Senior Director and Senior Fellow
A key question as Congress finalizes funding for this fiscal year is whether it will give the Census Bureau what it needs to prepare for the next census in 2020. A House-passed funding bill from June fell far short, as we explained then. In its final spending measure, Congress should acknowledge that the Census Bureau — as it has in past decades — must prepare early to get the nation’s head-count right.
As seven former Census Bureau directors from both Democratic and Republican administrations recently wrote Congress:
While the 2020 Census might seem far off . . . 2015 is a pivotal year for decisions that will determine the efficacy of promising, but complex, new initiatives [to improve quality and cut costs]. . . . These new initiatives show great promise, but they need to be tested thoroughly and in census-like environments to confirm their efficacy.
Much is at stake, including the quality of the data to allocate congressional seats, draw voting districts, allocate hundreds of billions of dollars a year in federal funding, and help businesses know where to open stores and towns know where to open schools. The census is also the foundation for other household surveys, which give policymakers and the public vital data on issues from poverty to commuting patterns.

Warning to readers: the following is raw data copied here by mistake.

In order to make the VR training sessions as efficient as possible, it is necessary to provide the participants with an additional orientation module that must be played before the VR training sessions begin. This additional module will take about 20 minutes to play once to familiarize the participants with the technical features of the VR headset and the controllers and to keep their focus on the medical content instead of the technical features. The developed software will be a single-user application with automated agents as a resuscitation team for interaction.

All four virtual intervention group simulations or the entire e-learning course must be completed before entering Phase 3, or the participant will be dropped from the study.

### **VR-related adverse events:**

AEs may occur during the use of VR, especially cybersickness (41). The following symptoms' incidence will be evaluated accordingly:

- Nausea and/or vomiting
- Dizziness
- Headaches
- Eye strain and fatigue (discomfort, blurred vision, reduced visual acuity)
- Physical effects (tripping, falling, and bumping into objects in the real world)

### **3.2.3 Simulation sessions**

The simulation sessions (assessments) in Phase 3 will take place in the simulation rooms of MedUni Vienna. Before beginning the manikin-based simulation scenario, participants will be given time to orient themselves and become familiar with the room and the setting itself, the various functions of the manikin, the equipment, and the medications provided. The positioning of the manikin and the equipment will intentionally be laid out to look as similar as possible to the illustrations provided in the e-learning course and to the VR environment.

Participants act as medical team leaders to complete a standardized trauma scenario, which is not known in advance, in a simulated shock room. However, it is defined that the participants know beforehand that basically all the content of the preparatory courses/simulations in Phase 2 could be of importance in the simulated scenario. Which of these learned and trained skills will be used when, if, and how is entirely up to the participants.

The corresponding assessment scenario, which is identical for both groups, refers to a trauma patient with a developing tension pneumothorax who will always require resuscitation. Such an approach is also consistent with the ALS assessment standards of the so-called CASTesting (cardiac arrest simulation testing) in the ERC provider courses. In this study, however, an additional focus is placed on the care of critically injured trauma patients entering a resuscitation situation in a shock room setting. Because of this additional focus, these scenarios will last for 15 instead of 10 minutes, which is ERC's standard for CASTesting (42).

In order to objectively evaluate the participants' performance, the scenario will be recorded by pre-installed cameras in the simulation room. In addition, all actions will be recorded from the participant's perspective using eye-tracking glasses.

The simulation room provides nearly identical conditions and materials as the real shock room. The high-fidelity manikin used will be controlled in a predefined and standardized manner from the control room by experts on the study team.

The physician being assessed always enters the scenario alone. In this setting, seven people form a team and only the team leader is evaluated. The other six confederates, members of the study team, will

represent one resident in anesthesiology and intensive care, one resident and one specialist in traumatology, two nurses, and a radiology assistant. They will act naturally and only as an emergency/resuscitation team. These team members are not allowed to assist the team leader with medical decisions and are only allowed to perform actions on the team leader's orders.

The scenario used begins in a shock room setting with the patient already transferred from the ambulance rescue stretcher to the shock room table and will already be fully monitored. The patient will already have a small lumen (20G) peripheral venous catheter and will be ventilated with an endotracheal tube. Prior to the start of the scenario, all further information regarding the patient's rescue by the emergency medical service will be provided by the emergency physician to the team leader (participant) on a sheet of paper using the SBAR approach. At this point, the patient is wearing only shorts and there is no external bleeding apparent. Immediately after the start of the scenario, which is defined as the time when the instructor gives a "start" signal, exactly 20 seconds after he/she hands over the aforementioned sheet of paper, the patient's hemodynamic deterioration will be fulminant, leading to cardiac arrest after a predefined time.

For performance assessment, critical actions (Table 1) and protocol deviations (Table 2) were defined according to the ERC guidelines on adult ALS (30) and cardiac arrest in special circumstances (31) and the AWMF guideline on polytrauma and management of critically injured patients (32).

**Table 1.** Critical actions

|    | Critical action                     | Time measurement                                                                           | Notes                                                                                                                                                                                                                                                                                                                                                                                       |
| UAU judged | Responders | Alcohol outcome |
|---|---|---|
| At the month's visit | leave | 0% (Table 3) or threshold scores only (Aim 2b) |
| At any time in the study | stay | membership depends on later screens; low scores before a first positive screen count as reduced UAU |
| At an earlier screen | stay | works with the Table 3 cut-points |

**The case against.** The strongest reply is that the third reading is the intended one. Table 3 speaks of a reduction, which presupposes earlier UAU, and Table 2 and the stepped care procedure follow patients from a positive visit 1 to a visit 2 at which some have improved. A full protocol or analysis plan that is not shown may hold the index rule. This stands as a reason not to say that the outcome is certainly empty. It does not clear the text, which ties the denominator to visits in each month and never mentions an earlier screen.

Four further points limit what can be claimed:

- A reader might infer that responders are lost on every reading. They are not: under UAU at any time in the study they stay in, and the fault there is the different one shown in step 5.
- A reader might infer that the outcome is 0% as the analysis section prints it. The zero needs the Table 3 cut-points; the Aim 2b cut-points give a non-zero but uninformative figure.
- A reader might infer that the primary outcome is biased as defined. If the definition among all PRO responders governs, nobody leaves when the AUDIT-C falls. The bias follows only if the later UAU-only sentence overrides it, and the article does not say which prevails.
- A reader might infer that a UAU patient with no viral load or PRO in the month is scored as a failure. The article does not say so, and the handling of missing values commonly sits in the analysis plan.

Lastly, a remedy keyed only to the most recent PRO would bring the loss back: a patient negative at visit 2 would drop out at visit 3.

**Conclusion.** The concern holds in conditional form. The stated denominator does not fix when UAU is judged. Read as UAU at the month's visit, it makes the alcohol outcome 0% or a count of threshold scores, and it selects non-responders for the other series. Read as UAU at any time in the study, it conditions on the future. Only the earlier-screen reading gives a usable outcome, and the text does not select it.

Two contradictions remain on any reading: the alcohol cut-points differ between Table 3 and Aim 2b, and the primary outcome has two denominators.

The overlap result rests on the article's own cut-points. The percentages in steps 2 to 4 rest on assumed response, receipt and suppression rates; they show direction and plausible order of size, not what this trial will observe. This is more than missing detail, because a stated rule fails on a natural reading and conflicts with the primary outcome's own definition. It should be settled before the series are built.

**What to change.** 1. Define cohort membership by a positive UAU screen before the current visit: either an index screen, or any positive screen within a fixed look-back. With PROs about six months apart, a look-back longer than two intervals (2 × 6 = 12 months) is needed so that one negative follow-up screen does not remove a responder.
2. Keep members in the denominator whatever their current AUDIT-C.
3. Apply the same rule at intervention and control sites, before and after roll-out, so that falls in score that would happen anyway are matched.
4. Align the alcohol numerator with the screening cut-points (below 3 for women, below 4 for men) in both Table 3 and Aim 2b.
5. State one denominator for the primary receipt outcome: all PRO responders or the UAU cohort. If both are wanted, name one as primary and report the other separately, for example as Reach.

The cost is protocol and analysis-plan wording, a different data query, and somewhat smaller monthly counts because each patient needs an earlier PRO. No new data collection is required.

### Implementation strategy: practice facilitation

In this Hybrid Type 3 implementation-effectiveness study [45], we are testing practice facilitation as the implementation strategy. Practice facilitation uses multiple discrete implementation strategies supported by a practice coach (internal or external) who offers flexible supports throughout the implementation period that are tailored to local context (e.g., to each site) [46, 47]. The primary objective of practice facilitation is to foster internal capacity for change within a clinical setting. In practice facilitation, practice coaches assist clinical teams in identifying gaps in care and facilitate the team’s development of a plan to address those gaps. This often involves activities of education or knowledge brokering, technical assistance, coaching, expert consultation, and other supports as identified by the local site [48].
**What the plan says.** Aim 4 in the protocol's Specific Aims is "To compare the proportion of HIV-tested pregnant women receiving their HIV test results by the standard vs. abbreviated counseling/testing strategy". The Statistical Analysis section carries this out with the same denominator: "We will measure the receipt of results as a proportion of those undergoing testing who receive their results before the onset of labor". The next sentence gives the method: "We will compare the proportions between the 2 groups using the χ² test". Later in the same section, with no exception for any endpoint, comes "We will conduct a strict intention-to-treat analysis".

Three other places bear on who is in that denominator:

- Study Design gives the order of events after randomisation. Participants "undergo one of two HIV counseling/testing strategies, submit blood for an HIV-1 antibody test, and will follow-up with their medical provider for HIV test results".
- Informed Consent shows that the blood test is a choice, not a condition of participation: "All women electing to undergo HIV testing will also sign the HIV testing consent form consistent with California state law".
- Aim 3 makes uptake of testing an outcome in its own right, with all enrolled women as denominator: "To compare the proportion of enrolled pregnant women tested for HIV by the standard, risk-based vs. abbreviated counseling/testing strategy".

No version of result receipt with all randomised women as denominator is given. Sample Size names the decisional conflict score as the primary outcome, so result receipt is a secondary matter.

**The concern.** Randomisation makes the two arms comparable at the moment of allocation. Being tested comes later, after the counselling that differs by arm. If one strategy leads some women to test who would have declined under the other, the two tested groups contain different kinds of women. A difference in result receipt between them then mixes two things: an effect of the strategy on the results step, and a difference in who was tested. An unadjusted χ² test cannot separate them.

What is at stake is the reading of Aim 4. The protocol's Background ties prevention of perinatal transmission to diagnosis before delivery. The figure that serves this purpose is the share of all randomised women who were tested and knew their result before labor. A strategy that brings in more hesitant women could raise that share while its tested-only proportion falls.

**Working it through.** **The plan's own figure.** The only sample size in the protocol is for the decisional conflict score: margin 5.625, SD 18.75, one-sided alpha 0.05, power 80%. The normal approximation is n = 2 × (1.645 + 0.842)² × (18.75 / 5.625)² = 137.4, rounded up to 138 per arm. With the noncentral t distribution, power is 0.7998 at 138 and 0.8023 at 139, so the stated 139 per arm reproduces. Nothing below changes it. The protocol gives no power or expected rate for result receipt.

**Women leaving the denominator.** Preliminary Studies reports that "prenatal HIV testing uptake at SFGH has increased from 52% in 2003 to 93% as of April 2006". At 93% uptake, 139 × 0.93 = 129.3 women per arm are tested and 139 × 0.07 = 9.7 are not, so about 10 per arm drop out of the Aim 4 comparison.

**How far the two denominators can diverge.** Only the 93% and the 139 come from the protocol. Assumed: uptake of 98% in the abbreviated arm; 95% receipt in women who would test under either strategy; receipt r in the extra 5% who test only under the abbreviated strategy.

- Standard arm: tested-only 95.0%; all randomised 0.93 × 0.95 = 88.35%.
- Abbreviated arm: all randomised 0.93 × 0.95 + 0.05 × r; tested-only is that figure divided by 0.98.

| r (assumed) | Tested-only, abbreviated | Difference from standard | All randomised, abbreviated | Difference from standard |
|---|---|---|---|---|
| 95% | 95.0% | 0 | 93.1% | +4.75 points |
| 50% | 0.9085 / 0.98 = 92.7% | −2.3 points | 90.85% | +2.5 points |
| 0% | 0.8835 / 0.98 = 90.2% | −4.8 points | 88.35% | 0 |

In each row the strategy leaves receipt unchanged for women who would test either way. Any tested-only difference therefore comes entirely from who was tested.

Congress markedly boosted Census funding in the fifth year before the 2000 and 2010 censuses to enable the Census Bureau to prepare. (See graph.) But the House funding bill for 2015, five years before the 2020 census, gives the Census Bureau $238 million less than it requested. The Senate Appropriations Committee has approved a bill with more adequate funding, though roughly $62 million less than the Census Bureau requested.
Under pressure from Congress to cut costs, Census has committed to conduct the 2020 census for the same cost as the 2010 census, despite inflation, population growth, and the growing tendency of busy Americans to ignore surveys. The Census Bureau says it thinks it can still conduct a successful census, but only if it can test new software, methods, and machinery before then. Shortchanging this essential preparatory work would be penny wise and pound foolish.